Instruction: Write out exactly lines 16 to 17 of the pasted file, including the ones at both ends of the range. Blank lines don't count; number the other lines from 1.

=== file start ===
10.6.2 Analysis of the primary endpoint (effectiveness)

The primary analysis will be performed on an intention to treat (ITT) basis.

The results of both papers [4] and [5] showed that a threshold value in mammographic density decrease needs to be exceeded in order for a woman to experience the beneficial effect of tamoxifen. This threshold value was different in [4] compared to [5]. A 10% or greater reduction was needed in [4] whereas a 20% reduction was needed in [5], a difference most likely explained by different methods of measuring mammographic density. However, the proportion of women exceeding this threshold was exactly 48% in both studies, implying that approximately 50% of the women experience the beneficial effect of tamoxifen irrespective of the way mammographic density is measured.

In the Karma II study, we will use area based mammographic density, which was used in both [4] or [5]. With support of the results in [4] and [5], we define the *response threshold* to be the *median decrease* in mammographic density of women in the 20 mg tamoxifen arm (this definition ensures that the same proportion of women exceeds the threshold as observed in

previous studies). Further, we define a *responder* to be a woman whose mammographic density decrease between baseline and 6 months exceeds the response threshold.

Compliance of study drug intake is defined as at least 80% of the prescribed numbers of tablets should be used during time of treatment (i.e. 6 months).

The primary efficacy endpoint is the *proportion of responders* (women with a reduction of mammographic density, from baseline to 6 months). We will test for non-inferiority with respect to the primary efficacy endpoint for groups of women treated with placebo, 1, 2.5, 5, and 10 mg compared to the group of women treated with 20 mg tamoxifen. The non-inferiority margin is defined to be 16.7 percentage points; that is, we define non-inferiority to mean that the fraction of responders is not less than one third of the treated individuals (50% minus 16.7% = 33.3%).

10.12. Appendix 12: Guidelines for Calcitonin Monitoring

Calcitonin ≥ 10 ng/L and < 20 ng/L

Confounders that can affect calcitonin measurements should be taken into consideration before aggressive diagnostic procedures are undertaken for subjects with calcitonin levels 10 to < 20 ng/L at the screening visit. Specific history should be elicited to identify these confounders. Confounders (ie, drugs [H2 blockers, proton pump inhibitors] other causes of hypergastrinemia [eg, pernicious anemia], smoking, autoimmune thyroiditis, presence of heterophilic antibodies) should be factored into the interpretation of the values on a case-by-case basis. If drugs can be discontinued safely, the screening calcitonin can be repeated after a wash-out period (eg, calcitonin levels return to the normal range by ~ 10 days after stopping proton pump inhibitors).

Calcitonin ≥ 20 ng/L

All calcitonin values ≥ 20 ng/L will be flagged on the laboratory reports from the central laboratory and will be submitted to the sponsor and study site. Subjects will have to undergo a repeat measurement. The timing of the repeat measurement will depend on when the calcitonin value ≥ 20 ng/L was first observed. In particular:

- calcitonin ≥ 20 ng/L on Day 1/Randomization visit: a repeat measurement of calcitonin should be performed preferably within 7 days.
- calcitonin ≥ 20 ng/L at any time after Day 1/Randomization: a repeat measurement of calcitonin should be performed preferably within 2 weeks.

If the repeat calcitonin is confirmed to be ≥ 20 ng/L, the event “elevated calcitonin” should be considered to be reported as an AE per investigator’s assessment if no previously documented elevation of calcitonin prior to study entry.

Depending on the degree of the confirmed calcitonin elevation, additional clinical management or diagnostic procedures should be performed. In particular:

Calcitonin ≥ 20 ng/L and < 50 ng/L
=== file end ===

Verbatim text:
Depending on the degree of the confirmed calcitonin elevation, additional clinical management or diagnostic procedures should be performed. In particular:

Calcitonin ≥ 20 ng/L and < 50 ng/L